The defendant's final claim on appeal is that the trial court erred in admitting certain evidence from which the jury could infer that he had previously been arrested for operating under the influence. The defendant did not object to the state's line of questioning nor did he except to the trial court's ruling. Moreover, the rule pertaining to the admission of evidence of other crimes committed by defendants is a rule of evidence rather than one of constitutional dimension. State v. Smith, 198 Conn. 147, 156, 502 A.2d 874 (1985); State v. Rodriguez, 10 Conn. App. 357; 358, 522 A.2d 1250 (1987). The defendant also failed to brief the issue of the reviewability of this claim on appeal. We will not review this claim in light of the defendant's failure to object below and his failure to brief the issue of reviewability here. We note, however, that the inquiry permitted by the court did not disclose to the jury the fact of the defendant's prior arrest for driving while under the influence or any other offense. The court allowed the state to elicit testimony that the defendant's prior contact with the officer who stopped him was on a nonsocial basis and was permitted as a means of responding to the suggestion created by the defendant's testimony that his arrest was the result of animosity toward him or the reputation of the officer for brutality. On these facts, the inquiry did not undermine the defendant's right to a fair trial.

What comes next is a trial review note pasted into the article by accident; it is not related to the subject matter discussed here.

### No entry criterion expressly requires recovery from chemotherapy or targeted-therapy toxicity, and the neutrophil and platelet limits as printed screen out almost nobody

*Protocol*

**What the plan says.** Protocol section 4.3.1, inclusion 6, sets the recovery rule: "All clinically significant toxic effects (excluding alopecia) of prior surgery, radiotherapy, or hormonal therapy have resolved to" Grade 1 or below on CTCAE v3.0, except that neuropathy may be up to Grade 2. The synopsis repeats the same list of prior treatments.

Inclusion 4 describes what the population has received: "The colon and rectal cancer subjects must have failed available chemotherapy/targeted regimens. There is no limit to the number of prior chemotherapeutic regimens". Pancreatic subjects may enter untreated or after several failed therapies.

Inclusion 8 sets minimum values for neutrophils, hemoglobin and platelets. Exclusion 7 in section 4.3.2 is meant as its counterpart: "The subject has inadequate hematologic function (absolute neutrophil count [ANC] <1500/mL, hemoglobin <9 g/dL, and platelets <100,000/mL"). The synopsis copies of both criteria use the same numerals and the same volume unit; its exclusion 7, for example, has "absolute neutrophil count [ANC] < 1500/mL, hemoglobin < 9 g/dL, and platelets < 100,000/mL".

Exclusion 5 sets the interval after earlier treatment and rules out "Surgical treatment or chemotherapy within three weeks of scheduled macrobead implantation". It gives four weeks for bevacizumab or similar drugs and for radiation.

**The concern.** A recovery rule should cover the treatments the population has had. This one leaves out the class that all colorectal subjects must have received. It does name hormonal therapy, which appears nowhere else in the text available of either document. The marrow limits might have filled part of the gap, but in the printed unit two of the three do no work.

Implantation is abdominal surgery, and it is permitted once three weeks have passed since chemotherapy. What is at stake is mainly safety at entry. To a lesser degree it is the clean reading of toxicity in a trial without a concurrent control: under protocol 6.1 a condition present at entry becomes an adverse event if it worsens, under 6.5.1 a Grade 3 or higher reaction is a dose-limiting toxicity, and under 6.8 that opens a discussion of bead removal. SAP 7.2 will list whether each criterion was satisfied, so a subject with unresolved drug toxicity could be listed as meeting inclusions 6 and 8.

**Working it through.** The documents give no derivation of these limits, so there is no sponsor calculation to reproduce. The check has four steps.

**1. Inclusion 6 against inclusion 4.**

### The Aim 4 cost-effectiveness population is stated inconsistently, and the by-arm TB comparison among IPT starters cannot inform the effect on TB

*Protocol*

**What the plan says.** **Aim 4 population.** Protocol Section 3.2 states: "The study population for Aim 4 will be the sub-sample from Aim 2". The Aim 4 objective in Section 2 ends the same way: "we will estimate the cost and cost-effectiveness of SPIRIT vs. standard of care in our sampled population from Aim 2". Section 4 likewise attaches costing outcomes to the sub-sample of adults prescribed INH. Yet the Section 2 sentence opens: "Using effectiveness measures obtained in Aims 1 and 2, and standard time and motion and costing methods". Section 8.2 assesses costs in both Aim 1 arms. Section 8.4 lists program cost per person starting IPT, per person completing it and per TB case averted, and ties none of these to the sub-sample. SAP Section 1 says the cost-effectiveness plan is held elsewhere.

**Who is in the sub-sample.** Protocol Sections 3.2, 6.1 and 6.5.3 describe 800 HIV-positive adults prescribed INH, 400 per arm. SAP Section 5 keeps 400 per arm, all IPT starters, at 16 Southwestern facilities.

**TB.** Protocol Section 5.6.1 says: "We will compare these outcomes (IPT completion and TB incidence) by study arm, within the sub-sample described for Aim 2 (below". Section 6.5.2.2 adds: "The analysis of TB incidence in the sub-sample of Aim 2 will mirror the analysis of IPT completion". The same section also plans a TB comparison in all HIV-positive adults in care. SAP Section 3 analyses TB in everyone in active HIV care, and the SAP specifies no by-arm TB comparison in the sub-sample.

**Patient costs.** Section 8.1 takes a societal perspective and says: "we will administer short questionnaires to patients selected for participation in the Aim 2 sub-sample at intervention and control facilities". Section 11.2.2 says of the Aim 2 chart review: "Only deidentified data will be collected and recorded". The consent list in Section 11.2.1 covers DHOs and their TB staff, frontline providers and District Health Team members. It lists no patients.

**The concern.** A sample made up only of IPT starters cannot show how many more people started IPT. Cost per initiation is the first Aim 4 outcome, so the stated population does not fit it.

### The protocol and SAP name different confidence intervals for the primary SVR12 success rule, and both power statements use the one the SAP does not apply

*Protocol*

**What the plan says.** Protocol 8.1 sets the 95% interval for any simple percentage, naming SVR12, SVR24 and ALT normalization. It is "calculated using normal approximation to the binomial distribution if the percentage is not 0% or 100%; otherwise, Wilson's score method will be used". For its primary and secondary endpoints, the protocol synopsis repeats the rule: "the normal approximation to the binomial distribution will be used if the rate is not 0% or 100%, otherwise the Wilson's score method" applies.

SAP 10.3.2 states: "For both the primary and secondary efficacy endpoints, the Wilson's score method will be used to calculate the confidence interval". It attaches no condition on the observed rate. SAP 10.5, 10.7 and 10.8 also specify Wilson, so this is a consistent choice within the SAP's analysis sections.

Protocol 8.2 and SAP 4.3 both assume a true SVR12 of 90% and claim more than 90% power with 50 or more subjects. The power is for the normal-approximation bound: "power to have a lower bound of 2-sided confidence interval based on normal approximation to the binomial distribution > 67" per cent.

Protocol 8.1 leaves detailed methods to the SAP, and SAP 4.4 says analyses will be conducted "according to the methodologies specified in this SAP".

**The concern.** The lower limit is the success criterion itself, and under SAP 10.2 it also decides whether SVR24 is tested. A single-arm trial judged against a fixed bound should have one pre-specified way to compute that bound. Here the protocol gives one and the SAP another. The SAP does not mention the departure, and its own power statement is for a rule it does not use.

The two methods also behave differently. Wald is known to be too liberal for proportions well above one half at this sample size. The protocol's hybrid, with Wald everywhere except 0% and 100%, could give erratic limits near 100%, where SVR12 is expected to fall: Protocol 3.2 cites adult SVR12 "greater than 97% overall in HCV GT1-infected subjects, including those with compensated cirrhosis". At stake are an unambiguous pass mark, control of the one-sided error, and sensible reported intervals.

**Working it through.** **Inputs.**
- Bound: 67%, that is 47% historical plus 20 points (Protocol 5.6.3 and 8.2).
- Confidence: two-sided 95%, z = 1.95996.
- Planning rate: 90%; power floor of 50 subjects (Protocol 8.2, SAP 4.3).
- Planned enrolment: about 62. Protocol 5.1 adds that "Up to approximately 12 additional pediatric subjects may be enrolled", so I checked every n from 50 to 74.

I disagree with the conclusion of the majority that the trial court did not err in refusing to charge on driving while impaired as a lesser included offense of driving while under the influence of liquor. The sole basis for this conclusion was that the defendant's request to charge failed to comply with the requirement of Practice Book 854 that each proposition of law state "the citation of authority upon which it is based, and the evidence to which the proposition would apply."

The defendant was arrested on August 31, 1986, for operating while under the influence of intoxicating liquor, in violation of General Statutes 14-227a (a), and for interfering with an officer, in violation of General Statutes 53a-167a, on the basis of his motor vehicle operation, his physical condition and appearance, and his unruly and belligerent conduct. He refused to submit to a chemical test for alcohol after his arrest.